How, where and what are shoppers spending on Christmas this year?
will celebrate Christmas at home with only immediate family
will be spent on Christmas presents and celebrations
of Christmas presents will be bought online
of Christmas shopping will be done in local or independant retailers
A global pandemic. National lockdowns. One of the deepest recessions ever seen. Record store closures. An increased shift to online. Retail in the UK has seen its fair share of challenges this year. But with positive news around vaccines, mass testing and relaxing of measures over the festive season, what might we see as we head towards Christmas and the New Year?
As we once more emerge from lockdowns or increased restrictions, non-essential retail can re-open having been forcibly closed in some or all of the Home Nations. We saw consumer sentiment significantly impacted by these lockdowns, but fully expect sales to bounce back as they did in June. And just in time for the anticipated Christmas spending spree.
While online and click and collect have been saviours for many retailers, the reopening of non-essential stores is critical at this time of year. Not only do they provide logistical relief, given delivery infrastructure not set up to cope with Christmas peak, but they’re important for inspiration. With only 37% of shoppers knowing exactly what they want, people need to browse. And of those who research presents in advance, 28% prefer to do so in stores.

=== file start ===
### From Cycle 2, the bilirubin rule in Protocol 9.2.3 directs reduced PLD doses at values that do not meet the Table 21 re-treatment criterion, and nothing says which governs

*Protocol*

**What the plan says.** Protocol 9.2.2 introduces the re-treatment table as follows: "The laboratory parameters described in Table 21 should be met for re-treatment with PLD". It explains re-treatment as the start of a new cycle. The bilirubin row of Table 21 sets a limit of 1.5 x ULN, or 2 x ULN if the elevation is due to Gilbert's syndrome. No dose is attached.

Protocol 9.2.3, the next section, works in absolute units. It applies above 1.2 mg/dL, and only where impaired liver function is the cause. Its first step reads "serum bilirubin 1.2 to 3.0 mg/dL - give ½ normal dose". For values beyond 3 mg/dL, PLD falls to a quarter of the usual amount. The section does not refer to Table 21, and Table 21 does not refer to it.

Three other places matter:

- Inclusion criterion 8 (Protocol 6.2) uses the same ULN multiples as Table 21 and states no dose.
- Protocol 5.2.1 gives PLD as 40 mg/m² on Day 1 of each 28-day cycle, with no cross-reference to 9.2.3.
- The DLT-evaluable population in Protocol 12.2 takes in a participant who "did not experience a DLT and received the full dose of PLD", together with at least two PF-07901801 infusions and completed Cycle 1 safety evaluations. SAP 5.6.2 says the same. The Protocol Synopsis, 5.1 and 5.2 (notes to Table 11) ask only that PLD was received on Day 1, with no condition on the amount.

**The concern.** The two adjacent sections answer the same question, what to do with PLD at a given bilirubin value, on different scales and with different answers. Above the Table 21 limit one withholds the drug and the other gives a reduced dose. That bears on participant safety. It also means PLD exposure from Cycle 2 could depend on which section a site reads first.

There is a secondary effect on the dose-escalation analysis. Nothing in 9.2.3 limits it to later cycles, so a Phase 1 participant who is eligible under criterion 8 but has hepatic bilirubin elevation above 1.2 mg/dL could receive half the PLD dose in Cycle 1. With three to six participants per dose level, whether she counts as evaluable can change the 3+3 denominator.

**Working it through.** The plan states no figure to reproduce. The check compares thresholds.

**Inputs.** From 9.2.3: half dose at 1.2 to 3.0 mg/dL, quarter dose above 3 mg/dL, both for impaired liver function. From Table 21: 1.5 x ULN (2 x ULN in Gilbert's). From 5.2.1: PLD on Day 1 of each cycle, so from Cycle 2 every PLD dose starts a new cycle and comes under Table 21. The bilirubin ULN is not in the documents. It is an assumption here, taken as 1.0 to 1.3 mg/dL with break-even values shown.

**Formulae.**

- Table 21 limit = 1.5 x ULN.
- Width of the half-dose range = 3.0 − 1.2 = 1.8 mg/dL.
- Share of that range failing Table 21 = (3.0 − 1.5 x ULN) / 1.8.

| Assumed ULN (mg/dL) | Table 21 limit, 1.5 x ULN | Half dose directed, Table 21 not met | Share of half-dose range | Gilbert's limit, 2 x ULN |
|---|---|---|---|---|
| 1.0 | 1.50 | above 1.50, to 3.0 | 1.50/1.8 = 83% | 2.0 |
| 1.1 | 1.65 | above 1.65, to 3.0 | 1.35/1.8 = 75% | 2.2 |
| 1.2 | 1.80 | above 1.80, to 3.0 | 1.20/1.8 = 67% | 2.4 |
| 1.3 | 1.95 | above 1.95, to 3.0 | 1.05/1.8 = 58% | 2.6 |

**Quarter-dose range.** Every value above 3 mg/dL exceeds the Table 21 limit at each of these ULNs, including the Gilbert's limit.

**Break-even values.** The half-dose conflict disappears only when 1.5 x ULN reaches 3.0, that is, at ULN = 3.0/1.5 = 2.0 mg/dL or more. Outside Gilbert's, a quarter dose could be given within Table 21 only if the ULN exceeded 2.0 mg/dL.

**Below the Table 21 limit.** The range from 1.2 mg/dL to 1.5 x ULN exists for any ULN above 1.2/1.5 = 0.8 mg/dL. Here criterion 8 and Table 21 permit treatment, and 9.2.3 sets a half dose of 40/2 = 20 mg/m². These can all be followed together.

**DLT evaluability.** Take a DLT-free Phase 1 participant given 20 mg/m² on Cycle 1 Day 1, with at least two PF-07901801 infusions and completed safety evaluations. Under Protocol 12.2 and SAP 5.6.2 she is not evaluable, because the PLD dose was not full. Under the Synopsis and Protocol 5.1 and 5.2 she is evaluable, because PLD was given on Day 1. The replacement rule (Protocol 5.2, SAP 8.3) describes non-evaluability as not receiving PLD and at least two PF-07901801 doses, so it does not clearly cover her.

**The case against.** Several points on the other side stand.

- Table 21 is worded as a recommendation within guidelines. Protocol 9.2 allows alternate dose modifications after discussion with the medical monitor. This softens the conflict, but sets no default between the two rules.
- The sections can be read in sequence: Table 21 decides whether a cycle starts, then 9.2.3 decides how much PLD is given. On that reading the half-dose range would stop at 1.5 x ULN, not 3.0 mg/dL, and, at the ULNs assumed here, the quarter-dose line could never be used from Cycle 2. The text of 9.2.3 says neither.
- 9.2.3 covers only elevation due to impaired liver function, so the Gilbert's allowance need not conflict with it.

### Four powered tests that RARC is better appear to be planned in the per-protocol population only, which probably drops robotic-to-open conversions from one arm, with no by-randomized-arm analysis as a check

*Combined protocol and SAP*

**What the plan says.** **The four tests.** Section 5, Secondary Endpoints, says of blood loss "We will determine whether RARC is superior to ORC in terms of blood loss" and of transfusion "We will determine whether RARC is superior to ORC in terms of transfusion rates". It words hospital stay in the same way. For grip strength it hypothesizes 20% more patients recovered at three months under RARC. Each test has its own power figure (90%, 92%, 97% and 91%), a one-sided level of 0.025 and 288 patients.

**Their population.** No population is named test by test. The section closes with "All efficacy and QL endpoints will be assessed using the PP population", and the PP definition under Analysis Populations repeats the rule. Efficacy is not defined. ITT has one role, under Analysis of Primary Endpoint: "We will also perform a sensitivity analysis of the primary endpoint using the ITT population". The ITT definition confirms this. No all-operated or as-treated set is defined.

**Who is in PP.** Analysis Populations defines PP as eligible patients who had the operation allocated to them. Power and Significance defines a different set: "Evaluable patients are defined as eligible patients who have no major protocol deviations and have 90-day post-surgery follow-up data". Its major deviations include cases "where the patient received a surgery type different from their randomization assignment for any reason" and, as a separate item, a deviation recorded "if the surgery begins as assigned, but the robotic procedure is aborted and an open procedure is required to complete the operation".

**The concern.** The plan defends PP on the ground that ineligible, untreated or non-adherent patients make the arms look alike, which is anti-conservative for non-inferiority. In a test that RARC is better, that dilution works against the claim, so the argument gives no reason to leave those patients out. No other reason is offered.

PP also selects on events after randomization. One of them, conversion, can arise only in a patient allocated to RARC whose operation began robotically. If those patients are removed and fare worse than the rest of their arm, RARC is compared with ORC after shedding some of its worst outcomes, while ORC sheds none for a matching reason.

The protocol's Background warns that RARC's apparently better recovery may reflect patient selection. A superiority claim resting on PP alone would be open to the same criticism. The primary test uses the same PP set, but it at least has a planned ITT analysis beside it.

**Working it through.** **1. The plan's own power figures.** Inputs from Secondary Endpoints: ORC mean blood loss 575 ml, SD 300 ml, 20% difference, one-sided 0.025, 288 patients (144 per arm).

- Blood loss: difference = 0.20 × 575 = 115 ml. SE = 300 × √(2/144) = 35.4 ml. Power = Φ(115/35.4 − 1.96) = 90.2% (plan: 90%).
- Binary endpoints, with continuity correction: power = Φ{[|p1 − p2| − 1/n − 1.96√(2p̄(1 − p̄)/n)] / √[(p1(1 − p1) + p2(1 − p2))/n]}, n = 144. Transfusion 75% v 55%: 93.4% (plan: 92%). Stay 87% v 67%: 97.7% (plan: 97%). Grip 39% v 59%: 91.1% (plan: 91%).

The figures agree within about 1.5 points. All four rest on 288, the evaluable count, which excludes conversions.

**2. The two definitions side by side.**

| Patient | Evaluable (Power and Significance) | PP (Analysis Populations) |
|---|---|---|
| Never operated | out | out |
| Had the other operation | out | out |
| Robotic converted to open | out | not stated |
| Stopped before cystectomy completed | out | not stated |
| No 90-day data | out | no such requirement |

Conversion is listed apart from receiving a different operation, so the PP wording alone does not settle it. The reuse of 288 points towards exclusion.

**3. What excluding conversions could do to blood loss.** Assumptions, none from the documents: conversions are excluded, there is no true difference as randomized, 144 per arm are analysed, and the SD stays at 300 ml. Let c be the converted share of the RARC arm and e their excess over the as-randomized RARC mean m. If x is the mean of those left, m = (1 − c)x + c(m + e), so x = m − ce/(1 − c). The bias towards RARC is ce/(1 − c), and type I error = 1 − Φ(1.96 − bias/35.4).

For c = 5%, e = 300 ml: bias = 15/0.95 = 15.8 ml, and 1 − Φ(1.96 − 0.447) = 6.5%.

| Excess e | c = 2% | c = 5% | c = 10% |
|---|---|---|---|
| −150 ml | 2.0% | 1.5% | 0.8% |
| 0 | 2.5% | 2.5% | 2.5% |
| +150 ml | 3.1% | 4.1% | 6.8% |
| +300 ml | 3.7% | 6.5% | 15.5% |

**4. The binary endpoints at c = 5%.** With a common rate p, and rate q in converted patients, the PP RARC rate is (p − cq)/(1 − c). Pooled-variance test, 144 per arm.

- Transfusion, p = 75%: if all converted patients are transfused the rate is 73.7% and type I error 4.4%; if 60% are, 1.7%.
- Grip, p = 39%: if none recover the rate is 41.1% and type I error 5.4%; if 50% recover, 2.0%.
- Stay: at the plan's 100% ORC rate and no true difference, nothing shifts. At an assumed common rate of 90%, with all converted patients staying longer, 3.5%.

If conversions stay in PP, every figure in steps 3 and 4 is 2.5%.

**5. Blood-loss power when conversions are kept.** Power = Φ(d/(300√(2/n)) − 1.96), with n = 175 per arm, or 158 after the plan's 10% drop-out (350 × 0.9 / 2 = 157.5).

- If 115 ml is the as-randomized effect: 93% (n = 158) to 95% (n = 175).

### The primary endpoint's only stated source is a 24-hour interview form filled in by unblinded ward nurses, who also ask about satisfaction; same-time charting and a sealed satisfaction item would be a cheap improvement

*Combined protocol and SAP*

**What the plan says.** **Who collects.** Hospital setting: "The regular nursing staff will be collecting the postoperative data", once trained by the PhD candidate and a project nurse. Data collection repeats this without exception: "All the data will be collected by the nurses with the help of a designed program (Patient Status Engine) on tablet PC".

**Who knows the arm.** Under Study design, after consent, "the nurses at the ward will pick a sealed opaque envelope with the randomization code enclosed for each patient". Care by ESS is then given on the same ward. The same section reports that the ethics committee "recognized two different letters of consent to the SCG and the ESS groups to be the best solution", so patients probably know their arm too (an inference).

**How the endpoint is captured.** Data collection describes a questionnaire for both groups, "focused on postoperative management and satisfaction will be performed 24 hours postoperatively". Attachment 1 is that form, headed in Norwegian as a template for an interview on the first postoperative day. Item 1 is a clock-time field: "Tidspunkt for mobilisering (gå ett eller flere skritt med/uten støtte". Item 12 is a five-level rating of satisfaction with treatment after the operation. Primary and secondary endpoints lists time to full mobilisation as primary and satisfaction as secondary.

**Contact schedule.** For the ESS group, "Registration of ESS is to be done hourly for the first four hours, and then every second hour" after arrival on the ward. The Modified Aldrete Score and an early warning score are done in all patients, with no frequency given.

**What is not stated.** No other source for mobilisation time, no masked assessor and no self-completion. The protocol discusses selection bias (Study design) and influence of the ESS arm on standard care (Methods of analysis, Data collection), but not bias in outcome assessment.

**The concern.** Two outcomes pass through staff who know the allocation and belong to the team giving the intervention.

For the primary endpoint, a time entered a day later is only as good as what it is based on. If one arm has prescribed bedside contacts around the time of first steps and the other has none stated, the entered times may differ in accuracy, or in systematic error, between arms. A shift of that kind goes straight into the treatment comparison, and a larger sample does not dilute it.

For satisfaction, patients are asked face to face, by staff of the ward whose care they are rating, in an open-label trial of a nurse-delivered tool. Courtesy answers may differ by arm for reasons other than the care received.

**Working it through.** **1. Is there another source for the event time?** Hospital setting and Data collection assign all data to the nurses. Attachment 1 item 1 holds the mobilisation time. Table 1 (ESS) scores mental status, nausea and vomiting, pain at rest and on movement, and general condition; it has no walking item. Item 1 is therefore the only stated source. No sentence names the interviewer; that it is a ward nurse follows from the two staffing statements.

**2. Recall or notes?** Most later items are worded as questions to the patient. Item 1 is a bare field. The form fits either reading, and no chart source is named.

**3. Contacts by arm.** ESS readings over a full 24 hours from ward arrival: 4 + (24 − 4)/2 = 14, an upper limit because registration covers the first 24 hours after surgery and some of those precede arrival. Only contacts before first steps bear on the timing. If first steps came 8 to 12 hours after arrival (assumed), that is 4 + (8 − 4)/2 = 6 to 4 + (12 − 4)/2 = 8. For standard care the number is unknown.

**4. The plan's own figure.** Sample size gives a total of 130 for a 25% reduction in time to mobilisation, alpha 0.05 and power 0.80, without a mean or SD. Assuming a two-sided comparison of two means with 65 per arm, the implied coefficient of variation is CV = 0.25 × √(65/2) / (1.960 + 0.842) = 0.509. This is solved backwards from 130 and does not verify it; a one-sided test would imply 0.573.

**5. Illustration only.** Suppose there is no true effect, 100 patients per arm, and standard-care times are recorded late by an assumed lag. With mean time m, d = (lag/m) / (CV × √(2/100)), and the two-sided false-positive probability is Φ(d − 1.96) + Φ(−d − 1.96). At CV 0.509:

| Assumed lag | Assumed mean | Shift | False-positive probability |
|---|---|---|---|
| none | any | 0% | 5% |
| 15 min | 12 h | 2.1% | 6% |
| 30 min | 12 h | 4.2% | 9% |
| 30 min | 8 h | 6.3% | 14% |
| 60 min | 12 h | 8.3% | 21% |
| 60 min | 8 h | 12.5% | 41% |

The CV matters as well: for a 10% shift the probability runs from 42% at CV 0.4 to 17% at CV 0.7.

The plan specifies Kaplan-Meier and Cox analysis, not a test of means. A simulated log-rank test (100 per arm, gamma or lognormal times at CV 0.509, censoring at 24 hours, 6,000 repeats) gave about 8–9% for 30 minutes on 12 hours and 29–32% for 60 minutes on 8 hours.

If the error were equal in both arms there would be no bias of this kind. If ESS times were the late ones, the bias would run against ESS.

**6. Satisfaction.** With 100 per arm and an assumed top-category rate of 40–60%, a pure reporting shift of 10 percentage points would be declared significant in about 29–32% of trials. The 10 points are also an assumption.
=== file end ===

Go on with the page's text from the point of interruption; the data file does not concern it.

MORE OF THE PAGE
Much like the rest of the year, Christmas 2020 is unlikely to be ordinary. Smaller family gatherings and lockdowns will have an effect on how much we'll spend, what we'll buy and where we buy it. And given all we’ve already been through, consumers aren't leaving anything to chance - they want Christmas to be special this year.
Read on to see what we think shoppers will buy, where they'll buy from and how they'll buy this Christmas, as well as how much they'll spend. If you're interested in certain predictions, use the navigation bar on the right to jump to a specific section.
Unsurprisingly, we expect Christmas to look a little different this year across the UK. Regardless of how the outlook or restrictions evolve over the next few weeks, households are planning smaller, more intimate celebrations. In a survey taken before the government announced ‘Christmas bubbles’, nearly half of us (46%) are intending to stay at home with immediate family rather than host or visit extended family - it’s a figure that’s more than double that of ‘normal’ years. This is the key trend that will affect how much we’re going to spend, what we’ll buy, and how we’ll buy it in the run-up to Christmas.